It’s Memorial Day today and, for many, this last Monday in May is set aside for watersports, time with the family or simply shopping. In short, it is a welcome day of vacation. While Americans have been honoring those who have given their lives in battle since May of 1868 shortly after the end of the Civil War, the bloodiest conflict in our history, in recent decades it has lost its solemn sheen.
Like many men and women of my generation, I served our country in the military during World War II. I did so willingly and without gripe or fuss, spending most of my time in a submarine in both the Atlantic and Pacific. I was young and I learned many good things in the military such as being on time and learning every bit of my duties. I had to because on a submarine you don’t get a second chance.
Anyone who has been in battle will tell you that war is never to be taken lightly. Nor should the fact that each man (or woman) in combat risks losing their life, and they are well aware of this fact. This reality does not change whether the war is labeled just and with full support of the country or not. I doubt any of that makes a bit of difference either to the family grieving over the loss of a son, daughter, husband, wife, father or mother.
In March 2012, the United States marked its tenth year of having our military men and women deployed in combat in the Middle East in the War on Terror. Although the deaths and casualties our country has suffered during the past decade pale in comparison with the bloodshed of both World Wars and our own Civil War. But even that is beside the point. How many millions of men and women must die in the name of democracy and freedom for everyone to sit up, take notice and think seriously about the significance of Memorial Day?
I was a member of the U.S. Senate when the National Holiday Act of 1971 was passed, turning all such days into long weekends with Monday holidays. Some say that this act contributed to our drift away from the more sobering remembrance of those we memorialize for their patriotic sacrifice. It would be a shame if we let a change in date distract us from considering the price paid by so many on our behalf.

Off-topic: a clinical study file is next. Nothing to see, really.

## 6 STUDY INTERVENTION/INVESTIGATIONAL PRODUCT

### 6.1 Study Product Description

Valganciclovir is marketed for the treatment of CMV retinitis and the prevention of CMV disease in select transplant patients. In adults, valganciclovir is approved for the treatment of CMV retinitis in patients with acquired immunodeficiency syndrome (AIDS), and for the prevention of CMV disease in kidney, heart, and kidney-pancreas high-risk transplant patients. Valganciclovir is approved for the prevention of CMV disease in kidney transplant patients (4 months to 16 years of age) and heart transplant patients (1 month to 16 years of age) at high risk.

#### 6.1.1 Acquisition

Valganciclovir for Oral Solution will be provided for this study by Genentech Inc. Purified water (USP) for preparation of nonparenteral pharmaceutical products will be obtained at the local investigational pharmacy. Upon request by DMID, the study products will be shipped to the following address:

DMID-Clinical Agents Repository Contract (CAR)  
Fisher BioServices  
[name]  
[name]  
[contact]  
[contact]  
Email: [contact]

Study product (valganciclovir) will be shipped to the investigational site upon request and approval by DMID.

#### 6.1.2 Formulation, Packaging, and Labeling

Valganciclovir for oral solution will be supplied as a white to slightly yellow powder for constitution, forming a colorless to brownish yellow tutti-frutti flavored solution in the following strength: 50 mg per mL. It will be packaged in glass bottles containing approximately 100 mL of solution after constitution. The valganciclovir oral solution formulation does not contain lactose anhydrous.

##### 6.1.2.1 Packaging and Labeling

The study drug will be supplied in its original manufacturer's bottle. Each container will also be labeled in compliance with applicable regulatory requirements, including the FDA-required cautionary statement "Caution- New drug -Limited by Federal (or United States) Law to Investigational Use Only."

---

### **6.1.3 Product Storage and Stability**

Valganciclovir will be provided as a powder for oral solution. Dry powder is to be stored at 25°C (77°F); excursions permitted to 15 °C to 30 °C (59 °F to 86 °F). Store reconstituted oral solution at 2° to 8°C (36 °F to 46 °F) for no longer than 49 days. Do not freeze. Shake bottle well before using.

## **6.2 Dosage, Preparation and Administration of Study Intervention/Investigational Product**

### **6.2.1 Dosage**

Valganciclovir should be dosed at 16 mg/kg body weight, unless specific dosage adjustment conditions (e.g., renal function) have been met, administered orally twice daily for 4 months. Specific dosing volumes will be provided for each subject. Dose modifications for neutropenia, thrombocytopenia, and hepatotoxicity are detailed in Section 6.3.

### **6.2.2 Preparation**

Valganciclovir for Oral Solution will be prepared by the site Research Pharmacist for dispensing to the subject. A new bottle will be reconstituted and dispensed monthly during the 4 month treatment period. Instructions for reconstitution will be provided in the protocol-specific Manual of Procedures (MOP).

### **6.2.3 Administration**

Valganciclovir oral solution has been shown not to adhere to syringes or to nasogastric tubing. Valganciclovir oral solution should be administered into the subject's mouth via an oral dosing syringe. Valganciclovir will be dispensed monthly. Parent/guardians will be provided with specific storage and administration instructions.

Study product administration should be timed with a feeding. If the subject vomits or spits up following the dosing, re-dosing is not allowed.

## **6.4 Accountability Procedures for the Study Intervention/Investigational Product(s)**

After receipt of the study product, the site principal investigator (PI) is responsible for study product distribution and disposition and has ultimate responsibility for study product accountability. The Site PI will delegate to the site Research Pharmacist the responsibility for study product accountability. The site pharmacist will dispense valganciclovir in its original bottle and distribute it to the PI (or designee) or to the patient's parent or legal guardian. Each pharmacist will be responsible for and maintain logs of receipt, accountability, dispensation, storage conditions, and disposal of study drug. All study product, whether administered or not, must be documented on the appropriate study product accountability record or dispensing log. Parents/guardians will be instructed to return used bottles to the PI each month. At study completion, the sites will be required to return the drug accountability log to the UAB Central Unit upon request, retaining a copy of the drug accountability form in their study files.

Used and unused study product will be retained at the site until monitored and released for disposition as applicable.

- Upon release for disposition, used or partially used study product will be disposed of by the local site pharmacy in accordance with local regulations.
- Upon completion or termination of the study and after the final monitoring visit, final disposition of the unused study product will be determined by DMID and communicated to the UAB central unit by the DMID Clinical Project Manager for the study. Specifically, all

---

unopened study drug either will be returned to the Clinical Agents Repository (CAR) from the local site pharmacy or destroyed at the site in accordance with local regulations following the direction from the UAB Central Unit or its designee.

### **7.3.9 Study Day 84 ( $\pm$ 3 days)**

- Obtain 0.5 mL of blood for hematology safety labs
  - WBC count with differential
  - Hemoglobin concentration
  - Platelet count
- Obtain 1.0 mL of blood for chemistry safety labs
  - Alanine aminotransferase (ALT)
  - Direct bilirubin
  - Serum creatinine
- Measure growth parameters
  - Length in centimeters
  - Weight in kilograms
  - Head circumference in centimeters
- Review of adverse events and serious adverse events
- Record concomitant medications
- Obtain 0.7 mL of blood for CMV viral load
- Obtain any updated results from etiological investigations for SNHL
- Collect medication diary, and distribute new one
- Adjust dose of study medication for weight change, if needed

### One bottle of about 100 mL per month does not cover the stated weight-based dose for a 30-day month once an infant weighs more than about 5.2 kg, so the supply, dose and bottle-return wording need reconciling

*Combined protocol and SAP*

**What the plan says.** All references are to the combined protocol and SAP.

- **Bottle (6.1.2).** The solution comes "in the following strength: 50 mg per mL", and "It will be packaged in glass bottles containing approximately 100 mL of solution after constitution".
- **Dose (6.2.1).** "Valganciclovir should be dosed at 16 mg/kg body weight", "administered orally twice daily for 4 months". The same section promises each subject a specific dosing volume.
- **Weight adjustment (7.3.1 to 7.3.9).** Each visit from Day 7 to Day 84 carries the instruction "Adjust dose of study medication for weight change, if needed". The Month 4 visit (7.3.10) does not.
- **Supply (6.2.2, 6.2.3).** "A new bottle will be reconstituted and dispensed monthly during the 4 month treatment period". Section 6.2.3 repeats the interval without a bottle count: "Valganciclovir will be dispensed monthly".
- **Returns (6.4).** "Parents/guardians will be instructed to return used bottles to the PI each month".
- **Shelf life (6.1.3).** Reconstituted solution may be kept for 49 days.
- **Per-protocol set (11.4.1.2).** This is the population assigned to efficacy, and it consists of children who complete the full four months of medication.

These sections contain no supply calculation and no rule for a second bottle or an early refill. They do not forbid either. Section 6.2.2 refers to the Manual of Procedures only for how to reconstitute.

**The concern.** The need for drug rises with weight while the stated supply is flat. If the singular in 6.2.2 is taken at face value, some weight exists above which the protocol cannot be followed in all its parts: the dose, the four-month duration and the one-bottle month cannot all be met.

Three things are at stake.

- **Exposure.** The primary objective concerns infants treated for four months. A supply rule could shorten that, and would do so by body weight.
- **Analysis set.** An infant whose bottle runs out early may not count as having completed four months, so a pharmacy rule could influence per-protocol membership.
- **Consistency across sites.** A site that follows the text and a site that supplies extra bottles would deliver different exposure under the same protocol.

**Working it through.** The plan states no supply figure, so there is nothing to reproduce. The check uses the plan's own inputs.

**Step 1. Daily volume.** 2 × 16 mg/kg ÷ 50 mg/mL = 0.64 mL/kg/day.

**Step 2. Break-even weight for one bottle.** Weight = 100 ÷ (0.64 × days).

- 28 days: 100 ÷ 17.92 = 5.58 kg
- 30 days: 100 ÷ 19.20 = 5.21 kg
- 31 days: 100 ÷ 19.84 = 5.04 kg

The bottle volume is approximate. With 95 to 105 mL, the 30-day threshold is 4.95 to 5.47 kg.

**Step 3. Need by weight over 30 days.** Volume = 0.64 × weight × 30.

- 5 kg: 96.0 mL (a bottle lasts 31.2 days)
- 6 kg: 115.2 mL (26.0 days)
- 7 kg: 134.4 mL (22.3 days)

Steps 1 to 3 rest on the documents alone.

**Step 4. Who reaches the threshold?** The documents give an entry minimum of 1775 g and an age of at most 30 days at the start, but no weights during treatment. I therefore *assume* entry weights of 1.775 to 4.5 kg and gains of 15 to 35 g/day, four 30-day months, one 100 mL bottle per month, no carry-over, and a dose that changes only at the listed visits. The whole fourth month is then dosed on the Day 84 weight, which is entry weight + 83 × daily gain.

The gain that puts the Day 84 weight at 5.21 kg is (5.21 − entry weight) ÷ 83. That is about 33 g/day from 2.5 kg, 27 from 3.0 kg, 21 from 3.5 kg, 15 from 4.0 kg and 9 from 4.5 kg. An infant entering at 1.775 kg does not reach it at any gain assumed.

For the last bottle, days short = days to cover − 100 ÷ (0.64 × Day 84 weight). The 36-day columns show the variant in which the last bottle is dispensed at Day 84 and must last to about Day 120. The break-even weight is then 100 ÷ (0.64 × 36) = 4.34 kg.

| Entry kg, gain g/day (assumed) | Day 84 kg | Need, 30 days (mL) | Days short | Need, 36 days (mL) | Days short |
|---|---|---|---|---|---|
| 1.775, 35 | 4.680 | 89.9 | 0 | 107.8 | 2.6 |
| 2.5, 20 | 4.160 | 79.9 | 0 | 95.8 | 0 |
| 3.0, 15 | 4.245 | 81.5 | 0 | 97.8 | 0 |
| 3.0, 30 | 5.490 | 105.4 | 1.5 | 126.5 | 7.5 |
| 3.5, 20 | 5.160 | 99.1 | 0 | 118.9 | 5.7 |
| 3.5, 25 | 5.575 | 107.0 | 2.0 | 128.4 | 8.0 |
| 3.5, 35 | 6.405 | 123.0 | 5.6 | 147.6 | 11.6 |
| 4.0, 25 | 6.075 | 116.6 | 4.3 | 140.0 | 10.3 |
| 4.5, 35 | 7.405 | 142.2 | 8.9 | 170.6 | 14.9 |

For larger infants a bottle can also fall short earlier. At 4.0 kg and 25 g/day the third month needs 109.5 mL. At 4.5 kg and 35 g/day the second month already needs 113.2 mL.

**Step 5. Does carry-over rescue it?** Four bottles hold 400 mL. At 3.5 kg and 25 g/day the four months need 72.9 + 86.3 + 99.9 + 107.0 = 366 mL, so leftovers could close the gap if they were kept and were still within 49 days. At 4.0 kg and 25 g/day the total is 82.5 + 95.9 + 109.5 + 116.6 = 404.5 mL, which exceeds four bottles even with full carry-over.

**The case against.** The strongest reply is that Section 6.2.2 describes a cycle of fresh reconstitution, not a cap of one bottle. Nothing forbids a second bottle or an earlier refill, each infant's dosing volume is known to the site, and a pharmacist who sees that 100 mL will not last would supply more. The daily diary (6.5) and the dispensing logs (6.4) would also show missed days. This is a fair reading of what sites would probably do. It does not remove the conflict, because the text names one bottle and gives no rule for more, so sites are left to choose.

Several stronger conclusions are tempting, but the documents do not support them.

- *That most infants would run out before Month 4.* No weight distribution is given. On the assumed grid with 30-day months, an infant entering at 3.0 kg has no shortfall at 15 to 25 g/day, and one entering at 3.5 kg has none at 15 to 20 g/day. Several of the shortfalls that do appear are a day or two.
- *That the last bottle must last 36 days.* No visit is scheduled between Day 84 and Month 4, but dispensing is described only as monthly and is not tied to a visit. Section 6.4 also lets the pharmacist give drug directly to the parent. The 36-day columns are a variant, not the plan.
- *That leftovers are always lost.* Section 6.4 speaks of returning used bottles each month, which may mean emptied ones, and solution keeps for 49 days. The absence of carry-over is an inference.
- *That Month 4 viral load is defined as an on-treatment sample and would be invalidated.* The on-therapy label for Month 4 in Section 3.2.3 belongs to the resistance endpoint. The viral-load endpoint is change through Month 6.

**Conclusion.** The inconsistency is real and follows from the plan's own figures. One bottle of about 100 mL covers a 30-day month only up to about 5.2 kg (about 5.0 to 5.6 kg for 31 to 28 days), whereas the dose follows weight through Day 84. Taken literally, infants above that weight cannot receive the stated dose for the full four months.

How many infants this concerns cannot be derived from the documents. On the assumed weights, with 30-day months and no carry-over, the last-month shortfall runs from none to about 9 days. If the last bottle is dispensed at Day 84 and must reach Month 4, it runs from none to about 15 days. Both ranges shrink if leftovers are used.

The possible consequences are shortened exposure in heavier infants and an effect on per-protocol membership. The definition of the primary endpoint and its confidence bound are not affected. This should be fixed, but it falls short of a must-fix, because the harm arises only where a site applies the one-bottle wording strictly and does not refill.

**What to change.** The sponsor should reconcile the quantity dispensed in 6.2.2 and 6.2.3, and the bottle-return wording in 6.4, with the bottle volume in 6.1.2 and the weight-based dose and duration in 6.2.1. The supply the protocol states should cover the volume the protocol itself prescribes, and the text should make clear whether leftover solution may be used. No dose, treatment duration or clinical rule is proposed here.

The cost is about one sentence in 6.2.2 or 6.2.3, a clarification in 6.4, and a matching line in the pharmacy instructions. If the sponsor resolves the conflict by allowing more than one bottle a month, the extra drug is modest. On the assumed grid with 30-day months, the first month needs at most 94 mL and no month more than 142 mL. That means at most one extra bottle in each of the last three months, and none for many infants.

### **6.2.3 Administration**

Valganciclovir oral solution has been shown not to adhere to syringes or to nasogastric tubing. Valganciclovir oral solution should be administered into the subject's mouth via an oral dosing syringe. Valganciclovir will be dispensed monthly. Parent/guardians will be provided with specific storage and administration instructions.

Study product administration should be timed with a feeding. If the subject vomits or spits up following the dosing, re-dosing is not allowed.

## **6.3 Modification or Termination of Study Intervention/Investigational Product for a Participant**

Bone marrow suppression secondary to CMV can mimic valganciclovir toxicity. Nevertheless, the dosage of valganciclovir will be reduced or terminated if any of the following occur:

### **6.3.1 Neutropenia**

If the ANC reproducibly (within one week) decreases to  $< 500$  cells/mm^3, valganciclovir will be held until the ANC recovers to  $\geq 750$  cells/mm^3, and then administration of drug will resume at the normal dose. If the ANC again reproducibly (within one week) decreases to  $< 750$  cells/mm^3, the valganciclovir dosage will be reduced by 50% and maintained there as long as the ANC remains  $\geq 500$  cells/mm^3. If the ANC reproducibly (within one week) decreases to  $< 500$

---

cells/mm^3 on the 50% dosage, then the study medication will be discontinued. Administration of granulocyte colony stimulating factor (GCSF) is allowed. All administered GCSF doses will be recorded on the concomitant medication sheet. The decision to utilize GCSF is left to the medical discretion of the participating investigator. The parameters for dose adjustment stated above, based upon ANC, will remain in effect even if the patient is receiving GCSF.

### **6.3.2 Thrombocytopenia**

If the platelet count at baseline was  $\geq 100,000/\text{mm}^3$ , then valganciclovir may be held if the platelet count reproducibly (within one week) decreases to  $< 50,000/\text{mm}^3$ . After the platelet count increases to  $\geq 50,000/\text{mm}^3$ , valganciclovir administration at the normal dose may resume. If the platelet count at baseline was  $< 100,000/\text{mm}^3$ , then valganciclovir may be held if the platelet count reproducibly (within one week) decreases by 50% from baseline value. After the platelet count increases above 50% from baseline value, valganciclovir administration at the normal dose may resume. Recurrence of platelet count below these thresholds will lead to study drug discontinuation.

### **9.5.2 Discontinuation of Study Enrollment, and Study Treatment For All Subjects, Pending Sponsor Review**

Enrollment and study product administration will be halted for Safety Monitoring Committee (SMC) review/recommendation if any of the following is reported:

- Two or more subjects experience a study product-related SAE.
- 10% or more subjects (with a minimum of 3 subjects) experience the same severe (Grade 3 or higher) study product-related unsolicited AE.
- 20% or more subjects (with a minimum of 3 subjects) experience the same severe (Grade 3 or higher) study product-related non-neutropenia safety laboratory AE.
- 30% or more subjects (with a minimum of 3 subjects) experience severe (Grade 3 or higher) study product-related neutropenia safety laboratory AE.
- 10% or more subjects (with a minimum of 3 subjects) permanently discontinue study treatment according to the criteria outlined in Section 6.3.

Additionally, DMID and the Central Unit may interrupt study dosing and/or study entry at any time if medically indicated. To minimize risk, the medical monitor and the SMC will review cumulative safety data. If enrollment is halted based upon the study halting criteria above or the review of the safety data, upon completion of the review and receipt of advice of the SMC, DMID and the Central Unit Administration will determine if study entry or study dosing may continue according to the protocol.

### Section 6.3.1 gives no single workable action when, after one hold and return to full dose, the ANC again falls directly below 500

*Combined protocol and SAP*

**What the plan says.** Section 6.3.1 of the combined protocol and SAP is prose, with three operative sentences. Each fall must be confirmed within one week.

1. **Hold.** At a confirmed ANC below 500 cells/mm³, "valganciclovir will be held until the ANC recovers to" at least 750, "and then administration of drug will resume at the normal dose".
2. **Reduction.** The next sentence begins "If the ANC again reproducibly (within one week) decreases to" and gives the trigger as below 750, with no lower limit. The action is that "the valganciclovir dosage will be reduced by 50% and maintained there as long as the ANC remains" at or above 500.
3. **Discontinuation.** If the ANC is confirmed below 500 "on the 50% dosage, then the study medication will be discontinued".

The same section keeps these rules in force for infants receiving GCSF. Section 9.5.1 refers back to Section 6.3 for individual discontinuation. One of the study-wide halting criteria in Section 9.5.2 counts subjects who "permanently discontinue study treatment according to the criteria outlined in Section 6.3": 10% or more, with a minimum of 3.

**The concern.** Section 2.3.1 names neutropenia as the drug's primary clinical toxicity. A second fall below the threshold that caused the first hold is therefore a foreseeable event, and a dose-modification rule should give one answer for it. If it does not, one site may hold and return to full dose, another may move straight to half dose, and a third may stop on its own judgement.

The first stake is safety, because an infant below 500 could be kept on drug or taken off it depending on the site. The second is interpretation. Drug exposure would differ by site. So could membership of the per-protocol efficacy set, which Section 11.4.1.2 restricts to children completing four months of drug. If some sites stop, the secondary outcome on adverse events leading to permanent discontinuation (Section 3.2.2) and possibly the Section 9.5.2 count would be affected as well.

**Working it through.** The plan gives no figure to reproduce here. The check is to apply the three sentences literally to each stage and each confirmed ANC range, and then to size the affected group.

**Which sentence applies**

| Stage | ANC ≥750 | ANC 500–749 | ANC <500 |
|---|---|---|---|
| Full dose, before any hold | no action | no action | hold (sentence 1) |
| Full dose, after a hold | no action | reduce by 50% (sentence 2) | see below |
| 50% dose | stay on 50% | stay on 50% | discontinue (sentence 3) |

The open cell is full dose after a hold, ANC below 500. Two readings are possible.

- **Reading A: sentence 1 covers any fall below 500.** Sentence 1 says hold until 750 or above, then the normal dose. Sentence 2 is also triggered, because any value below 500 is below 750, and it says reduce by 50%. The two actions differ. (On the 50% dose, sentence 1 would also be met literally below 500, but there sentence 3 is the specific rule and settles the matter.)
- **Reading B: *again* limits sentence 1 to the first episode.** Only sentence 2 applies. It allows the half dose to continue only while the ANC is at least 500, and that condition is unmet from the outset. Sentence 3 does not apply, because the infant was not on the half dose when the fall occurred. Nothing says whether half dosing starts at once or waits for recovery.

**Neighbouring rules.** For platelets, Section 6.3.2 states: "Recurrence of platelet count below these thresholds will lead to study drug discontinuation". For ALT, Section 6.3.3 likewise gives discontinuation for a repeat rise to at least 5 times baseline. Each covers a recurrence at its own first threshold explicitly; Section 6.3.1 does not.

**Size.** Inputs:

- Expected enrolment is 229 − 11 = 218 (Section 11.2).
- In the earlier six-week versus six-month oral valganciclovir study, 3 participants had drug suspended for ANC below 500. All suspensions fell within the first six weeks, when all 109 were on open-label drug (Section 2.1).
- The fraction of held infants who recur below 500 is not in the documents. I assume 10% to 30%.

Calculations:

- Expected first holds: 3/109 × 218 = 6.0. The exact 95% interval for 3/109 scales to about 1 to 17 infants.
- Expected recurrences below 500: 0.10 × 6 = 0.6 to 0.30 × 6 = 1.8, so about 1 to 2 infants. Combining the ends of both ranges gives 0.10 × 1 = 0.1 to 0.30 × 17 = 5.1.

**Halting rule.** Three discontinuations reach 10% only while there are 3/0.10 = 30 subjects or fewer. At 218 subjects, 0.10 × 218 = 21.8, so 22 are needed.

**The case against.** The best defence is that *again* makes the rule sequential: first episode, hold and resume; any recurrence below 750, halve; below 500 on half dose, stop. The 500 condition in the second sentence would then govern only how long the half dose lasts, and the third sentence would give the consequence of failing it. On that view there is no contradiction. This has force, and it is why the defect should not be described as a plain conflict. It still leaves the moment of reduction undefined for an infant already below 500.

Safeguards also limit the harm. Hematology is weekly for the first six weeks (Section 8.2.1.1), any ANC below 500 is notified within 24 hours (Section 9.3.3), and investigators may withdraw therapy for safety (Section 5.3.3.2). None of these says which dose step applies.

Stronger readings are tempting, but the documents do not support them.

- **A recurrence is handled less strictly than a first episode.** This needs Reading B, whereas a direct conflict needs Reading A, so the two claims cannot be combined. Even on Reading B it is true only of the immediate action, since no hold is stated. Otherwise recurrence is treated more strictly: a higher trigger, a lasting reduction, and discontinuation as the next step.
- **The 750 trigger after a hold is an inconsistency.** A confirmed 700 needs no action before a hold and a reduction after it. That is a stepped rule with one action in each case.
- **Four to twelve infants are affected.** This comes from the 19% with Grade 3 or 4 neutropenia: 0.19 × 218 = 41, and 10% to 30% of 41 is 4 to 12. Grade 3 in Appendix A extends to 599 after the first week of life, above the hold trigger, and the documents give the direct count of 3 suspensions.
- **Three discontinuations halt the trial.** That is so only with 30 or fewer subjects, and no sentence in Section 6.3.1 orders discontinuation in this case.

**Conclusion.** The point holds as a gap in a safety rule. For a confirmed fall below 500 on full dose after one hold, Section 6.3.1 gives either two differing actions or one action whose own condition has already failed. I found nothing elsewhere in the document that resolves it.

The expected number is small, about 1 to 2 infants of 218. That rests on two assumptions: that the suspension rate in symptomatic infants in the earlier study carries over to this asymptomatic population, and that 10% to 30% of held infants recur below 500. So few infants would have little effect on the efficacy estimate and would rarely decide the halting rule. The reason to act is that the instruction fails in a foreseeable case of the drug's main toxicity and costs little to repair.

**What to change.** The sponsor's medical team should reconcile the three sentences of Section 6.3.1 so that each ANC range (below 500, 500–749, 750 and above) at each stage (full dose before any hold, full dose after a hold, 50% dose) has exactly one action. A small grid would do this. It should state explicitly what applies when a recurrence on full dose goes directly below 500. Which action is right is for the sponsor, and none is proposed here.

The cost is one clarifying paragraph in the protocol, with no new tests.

Any day of the week we can consider how giving of ourselves to the community around us – with time and energy, not blood – can make a significant impact on individual lives. We could, in some small yet significant way, help build a community that can prevent the unnecessary loss of lives. My life of service might have begun in the U.S. Navy, but it continues to this day with my active support of Goodwill Industries and many other human services. I know it makes a difference.
If you have plans to barbecue in the backyard, watch TV or head to the beach, there is no reason not to enjoy your day off. In fact, I recommend it. I live in Plymouth Harbor and our entire community – residents, staff and families of both – gather for a barbecue right on Sarasota Bay. You can bet we will be enjoying tasty food and lively conversation, but I intend to reflect on the sacrifices that made this holiday, Memorial Day, necessary.
In a moment of quiet sometime during your day, I encourage you to ask yourself a couple questions.
· If you had the opportunity to thank someone who gave their life in battle, what would you say?
· If you had the opportunity to have walked in their shoes and seen the fruits of battle, would you feel proud and appreciated for what you had sacrificed for your country?
· Without risking your life, what could you do and how proud might you feel to give even more back to the community around you?
The preceding Guest Editorial was published in the Sarasota Herald Tribune on Memorial Day of 2012. It was written by Plymouth Harbor resident, Senator Marlow Cook who represented the state of Kentucky in the U.S. Senate and served in the Navy during World War II.